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Elba farmer makes Batavia's first legal weed purchase at Empire Hemp

By Howard B. Owens
empire hemp first legal weed purchase
Historic moment: Matthew Starowitz, an Elba farmer, makes the first legal marijuana purchase in Batavia at a new dispensary inside Empire Hemp.
Photo by Howard Owens.

Matthew Starowitz arrived at Empire Hemp early this afternoon, well before the 1 p.m. opening time for legal cannabis sales, with the goal of being the first customer to make a legal weed purchase in Batavia.

Goal accomplished.

"That's the way I was raised," Starowitz said. "You support local people, and so you're there; you're the first one."

It's been a struggle to bring legal cannabis sales to Batavia as state regulators figure out the ins and outs of licensing and legal distribution. Empire Hemp has had products ready to sell for some time.  With the "pop-up" store, called the Cannabis Growers Showcase, opening on Tuesday, they've been allowed to open to cannabis buyers on a limited basis.

The adult-use dispensary for licensed cultivators of high-quality cannabis products will run from 1 to 7 p.m. every Tuesday through Saturday through Dec. 30. 

It provides local shoppers with the opportunity to purchase certified cannabis products, but the showcase opens the door for Empire Hemp to sell its THC products as well. Typically, the state doesn’t allow one company to be a grower, a processor and a retailer, VanDusen said, and this will allow his company to sell Empire Hemp products through Dank as the retailer set up within Empire Hemp shop. 

Starowitz said he was happy the long process of marijuana legalization has gotten to the point that there is now a locally owned and operated retail location in Batavia.

"I've smoked it since I was like 12 years old," Starowitz said. "I'm 35 years old now. I have always loved it. It's just always been that way. So now that it's legal 100 percent, I'm going to support it locally."

He purchased several different products as a kind of sampler.

"I feel like I just want to sample everything that they have here, at least as far as sativa and sativa hybrids, because then I'll figure out what I like, you know," Starowitz said. "I think that this is better than the stuff I'll ever get from the Res because a lot of their stuff is unregulated. It's not lab-tested. At least this here is legit and lab-tested."

Why sativa?
"Because with indica, I feel like I get too lazy, and I really don't want to do too much," Starowitz said. "Whereas with sativa, I'm always active and going around and doing things. "I'm a vegetable farmer, so sativa is for me as the way to go. This way, I don't get lazy."

Previously: Making history: first-time legal cannabis sales begin Tuesday at Empire Hemp in Batavia

empire hemp first legal weed purchase
Empire Hemp's Chris VanDusen opens the door to his shop at 1 p.m. for the first time with a legal pot dispensary.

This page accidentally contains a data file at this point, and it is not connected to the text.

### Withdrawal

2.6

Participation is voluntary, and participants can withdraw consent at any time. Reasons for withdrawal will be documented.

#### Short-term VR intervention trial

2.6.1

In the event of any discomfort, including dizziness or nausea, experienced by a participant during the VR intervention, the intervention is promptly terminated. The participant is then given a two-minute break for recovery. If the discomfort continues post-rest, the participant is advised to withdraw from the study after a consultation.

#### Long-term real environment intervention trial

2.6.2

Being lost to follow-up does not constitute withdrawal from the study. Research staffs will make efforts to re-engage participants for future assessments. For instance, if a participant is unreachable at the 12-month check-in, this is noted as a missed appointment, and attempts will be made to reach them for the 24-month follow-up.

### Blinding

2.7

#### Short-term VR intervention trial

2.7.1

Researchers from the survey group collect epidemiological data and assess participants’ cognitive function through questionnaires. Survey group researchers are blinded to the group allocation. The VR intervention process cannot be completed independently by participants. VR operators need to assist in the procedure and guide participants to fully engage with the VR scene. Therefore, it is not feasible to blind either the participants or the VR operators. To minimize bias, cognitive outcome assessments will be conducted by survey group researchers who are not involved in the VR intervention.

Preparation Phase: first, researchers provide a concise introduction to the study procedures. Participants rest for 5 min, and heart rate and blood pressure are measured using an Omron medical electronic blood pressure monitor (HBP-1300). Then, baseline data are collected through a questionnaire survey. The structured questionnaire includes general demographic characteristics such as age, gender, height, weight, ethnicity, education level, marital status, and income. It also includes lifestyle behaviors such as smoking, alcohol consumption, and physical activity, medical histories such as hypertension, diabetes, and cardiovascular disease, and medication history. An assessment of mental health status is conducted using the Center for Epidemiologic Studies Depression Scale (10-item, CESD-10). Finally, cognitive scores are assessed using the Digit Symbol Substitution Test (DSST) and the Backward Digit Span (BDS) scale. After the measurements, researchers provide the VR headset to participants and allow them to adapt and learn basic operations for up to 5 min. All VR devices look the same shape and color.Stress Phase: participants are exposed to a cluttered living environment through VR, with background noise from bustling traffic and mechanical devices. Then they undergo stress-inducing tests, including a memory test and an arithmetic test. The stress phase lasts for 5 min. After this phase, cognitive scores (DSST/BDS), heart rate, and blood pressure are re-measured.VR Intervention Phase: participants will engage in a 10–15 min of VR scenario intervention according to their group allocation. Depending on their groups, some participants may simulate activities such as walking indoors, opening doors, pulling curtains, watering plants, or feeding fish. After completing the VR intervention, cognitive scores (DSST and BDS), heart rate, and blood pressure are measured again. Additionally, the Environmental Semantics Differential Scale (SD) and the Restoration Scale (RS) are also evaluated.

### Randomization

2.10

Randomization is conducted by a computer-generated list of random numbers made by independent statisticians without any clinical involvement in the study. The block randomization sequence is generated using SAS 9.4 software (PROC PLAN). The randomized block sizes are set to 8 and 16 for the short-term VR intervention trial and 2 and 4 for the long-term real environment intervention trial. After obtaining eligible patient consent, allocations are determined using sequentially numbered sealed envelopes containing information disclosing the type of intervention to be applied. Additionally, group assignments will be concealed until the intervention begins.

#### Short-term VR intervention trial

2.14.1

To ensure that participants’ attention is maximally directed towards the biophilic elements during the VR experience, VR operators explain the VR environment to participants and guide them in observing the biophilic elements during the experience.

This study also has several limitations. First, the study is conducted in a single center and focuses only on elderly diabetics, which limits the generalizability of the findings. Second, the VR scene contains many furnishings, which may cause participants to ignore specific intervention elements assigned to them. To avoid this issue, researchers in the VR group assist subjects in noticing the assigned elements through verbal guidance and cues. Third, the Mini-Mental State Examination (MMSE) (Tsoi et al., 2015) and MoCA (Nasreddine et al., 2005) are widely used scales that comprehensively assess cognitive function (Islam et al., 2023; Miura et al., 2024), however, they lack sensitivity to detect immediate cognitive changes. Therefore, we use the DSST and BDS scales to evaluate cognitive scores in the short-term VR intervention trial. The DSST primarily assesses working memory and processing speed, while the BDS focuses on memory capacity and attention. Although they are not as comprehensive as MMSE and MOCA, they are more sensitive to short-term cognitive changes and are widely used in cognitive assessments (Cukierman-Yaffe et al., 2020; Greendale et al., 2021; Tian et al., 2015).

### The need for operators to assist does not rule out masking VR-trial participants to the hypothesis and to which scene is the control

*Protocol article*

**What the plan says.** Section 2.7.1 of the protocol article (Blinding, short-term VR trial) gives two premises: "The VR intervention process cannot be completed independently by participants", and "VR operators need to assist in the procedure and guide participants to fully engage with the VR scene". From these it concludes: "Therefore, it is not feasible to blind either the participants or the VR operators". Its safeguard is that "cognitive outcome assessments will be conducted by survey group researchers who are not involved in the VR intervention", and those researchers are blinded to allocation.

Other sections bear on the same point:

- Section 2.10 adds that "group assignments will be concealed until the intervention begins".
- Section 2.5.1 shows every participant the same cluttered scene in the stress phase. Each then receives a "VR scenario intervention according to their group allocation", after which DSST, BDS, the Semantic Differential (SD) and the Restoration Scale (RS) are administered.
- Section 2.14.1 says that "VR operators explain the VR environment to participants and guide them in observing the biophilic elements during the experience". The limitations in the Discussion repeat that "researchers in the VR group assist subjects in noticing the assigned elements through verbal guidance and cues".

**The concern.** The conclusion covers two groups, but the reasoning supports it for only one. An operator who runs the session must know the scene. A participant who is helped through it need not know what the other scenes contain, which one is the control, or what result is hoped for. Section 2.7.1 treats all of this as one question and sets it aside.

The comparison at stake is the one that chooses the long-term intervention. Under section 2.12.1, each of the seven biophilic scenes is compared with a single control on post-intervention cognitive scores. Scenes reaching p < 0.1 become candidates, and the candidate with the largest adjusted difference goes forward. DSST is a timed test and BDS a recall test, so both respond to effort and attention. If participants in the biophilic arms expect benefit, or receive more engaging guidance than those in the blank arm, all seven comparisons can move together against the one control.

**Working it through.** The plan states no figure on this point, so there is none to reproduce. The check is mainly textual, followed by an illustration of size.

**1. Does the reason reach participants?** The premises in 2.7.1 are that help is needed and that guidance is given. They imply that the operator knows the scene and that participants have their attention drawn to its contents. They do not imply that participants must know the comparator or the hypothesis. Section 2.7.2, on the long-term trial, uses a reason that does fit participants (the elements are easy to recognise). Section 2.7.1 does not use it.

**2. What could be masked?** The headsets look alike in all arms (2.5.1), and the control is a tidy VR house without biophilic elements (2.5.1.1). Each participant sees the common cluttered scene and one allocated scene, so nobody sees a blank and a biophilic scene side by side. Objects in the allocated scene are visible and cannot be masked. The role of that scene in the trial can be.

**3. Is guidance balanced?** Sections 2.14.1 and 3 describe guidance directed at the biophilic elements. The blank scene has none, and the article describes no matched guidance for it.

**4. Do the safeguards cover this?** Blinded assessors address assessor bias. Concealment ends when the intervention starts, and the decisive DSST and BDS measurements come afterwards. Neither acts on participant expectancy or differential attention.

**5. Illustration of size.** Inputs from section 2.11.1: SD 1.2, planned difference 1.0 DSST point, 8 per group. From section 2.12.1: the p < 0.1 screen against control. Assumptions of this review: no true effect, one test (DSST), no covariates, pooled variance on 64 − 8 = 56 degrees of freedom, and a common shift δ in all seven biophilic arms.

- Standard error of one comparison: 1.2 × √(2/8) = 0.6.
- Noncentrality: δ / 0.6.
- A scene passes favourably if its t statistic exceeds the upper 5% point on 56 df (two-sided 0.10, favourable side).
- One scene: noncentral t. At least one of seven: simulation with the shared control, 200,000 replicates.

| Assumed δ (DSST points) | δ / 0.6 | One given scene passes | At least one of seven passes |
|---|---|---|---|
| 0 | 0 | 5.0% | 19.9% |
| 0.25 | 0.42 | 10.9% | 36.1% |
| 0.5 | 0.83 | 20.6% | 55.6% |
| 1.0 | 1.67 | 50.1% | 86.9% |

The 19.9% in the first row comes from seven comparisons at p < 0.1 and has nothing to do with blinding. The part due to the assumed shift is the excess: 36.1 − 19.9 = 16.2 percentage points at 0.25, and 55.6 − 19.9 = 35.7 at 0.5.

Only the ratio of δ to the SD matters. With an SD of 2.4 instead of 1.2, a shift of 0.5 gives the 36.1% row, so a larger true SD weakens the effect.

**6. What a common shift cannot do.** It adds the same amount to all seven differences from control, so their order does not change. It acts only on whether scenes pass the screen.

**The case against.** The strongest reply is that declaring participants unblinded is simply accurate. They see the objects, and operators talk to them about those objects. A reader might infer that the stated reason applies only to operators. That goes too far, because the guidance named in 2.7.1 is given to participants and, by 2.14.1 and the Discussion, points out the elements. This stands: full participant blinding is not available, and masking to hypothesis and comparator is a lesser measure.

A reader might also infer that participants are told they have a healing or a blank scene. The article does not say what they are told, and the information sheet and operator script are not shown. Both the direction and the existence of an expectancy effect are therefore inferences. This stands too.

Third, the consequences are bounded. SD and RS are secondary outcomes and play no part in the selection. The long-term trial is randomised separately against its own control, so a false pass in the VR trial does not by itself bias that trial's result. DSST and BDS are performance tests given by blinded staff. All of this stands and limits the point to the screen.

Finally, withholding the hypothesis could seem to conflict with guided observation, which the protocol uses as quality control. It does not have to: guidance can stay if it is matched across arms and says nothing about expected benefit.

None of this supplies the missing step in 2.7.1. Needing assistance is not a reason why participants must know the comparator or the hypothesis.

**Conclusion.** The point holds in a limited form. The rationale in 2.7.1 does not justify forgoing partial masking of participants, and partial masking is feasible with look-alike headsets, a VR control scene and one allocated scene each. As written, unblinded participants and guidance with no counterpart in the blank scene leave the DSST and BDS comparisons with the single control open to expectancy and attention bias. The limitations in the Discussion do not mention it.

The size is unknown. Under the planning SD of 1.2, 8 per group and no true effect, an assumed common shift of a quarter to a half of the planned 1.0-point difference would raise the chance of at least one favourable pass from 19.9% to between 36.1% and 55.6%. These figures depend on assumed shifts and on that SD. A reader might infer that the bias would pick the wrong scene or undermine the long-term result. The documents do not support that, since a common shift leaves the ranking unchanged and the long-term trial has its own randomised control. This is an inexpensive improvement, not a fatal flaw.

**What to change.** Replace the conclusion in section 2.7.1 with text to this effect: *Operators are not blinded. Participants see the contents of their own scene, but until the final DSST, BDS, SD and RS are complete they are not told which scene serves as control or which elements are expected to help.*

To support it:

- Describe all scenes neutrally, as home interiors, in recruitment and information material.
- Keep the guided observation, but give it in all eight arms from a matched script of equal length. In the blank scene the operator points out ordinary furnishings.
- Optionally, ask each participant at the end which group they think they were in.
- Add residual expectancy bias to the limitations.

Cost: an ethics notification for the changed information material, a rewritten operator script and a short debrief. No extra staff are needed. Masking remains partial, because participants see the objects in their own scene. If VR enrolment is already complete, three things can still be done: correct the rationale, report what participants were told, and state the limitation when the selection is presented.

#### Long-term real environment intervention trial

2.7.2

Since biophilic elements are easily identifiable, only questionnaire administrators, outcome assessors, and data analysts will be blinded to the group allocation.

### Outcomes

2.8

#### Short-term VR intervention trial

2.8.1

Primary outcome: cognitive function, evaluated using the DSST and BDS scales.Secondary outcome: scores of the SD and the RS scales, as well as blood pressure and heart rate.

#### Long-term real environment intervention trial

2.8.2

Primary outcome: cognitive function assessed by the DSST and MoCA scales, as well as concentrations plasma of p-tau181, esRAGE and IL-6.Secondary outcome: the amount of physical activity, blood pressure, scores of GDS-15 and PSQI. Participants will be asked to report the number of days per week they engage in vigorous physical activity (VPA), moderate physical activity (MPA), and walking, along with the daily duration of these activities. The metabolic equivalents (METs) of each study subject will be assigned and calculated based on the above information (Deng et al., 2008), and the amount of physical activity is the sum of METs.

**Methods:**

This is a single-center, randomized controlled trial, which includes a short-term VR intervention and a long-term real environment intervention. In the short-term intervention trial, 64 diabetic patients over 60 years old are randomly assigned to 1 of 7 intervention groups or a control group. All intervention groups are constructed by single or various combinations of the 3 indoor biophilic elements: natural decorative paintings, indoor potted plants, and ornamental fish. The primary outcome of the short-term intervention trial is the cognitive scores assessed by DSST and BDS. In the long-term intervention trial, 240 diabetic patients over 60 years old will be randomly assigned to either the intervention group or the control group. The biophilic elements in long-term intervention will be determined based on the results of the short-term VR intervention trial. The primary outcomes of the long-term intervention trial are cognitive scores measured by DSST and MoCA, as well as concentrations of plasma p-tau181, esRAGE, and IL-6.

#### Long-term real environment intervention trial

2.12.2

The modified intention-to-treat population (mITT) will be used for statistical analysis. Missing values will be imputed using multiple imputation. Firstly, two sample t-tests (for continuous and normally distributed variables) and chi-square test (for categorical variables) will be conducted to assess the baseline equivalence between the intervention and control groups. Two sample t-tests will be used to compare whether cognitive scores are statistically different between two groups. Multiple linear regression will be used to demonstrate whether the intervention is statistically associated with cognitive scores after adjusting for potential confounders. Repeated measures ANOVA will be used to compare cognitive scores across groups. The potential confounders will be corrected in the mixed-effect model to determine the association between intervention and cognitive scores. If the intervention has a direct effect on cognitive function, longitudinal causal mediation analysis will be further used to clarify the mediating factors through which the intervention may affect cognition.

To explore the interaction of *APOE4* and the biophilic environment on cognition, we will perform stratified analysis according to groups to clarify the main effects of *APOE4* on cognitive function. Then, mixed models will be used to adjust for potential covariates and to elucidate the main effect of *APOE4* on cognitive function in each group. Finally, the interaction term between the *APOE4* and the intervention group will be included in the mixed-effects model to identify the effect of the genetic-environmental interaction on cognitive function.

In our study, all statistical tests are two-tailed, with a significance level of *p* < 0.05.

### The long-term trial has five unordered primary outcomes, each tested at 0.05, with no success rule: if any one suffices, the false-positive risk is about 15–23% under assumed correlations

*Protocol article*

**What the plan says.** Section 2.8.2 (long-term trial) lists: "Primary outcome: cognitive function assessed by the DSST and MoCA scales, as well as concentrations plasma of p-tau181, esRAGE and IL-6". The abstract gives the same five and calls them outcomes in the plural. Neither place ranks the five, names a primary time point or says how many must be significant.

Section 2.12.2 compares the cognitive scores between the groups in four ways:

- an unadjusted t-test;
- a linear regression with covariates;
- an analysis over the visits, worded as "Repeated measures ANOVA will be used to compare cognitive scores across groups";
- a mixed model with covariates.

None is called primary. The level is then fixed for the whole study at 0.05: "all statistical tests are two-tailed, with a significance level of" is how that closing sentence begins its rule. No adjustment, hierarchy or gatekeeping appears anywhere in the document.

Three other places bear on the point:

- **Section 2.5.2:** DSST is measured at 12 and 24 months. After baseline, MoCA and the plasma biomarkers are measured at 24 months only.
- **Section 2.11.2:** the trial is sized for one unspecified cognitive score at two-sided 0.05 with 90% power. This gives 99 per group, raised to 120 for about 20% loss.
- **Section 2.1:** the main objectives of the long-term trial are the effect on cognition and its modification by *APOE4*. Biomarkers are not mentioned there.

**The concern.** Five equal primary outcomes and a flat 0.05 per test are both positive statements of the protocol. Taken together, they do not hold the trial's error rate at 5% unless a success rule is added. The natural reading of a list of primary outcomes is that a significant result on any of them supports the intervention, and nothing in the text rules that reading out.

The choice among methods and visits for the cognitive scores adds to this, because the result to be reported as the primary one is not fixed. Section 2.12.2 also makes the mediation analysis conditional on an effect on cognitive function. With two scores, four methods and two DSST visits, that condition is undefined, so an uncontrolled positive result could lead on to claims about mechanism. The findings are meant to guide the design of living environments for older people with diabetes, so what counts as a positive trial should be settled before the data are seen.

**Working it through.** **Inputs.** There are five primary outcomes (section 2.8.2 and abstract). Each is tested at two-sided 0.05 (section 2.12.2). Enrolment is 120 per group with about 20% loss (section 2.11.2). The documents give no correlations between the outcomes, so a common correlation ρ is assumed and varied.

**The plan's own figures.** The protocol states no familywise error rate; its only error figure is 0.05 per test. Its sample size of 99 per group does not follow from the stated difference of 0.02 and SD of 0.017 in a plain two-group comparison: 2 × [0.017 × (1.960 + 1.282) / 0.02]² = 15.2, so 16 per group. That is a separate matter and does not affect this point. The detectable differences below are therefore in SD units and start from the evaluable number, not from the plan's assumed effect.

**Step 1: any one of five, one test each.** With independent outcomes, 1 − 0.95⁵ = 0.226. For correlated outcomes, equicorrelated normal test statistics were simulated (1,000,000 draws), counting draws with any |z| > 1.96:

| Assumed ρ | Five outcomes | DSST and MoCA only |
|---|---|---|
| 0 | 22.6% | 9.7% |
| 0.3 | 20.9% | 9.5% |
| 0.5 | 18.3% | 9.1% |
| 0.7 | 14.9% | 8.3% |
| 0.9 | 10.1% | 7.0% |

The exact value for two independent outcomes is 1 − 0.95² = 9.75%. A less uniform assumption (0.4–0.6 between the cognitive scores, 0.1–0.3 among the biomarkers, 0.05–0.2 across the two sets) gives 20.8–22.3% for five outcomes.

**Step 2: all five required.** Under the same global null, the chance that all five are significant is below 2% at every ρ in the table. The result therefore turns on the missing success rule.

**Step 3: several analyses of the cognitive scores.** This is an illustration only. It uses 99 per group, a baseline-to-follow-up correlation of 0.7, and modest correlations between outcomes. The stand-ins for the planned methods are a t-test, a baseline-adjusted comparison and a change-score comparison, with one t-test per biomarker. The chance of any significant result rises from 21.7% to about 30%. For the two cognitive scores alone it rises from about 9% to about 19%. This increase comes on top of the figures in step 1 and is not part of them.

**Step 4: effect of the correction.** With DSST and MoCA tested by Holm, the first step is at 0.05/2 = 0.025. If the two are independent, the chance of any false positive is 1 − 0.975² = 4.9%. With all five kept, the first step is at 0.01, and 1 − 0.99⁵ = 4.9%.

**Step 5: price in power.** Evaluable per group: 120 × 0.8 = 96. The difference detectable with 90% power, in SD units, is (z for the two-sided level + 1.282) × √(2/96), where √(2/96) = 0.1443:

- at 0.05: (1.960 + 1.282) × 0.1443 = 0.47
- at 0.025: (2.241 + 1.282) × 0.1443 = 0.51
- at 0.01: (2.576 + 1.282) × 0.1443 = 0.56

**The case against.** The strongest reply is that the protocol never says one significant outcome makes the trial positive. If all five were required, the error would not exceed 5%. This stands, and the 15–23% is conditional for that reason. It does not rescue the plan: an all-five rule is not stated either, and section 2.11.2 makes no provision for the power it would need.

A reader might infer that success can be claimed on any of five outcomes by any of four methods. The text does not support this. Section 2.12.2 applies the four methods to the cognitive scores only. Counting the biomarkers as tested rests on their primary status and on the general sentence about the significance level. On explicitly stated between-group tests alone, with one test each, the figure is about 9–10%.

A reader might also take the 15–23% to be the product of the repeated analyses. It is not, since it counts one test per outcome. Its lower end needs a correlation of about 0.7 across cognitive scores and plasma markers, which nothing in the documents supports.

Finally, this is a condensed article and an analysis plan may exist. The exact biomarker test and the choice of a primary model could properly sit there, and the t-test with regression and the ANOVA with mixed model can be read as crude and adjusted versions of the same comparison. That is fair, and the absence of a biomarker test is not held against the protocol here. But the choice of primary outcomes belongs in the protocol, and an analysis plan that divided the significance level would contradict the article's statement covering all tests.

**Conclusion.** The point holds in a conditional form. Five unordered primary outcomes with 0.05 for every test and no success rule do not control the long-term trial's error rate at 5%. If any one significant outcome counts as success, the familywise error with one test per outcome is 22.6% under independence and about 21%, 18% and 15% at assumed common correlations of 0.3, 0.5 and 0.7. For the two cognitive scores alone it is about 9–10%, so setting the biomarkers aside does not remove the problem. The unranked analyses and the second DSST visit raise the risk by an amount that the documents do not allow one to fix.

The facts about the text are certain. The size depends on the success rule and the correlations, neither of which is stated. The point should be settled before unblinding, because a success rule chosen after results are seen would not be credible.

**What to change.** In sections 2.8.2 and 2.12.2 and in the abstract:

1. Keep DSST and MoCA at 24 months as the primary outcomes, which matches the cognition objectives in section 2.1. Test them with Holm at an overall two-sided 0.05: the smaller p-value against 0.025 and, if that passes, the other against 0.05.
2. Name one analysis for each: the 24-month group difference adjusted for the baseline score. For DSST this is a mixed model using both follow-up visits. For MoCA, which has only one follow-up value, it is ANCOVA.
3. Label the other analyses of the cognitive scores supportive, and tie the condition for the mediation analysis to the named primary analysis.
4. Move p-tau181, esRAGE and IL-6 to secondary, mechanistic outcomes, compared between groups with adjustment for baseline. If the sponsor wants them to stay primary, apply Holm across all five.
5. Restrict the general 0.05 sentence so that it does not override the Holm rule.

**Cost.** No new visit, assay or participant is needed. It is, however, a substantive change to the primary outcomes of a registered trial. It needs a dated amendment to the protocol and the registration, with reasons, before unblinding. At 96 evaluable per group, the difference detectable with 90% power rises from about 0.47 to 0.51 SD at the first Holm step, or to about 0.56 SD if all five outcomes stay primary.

Photo by Howard Owens.
empire hemp first legal weed purchase
The first potential customers for the new legal marijuana dispensary in Batavia enter the store."
Photo by Howard Owens.
empire hemp first legal weed purchase
Photo by Howard Owens.
empire hemp first legal weed purchase
Photo by Howard Owens.

Limited dispensaries, a stalled farmers market add hurdles to cannabis market

By Joanne Beck
Shelly Wolanske and Chris Van Duden with book of regulations
File photo of Empire Hemp co-founders Shelly Wolanske and Chris Van Dusen showing the book of state regulations they must abide by when doing business in the cannabis industry, 
Photo by Joanne Beck.

City officials turned their thoughts to cannabis for a few moments this week as City Manager Rachael Tabelski described the plight of legal cultivators, locally Empire Hemp, which had originally been scheduled on City Council’s meeting agenda.

Company co-founders Chris Van Dusen and Shelly Wolanske were going to talk about an initiative to sell cannabis products at farmers markets, a concept being drafted in the Empire State for the summer season. However, Gov. Kathy Hochul recently squashed that move, which added yet another hindrance to a market that’s already suffered a slow roll-out of avenues to distribute and sell their products.

“(They) have been producing products in the legal market. Prior to cannabis being authorized by New York State was one that was authorized, they shifted to that market for cultivation. And they ramped up, and right now, they're sitting on over $300,000 worth of product and had to lay off four staff members because the Office of Cannabis Management cannot get retail licenses out quick enough. So there's over, I think it was 80, brands of cannabis that are certified by New York State, all sitting in warehouses full of cannabis, but only 10 legal retail outlets right now,” Tabelski said during this week’s council meeting. “And to get your product into the legal retail outlets, the majority being in New York City, you almost have to live in New York City or have a salesperson present down there. So anyone in the sales market knows you have to apply to those retail outlets to move your product.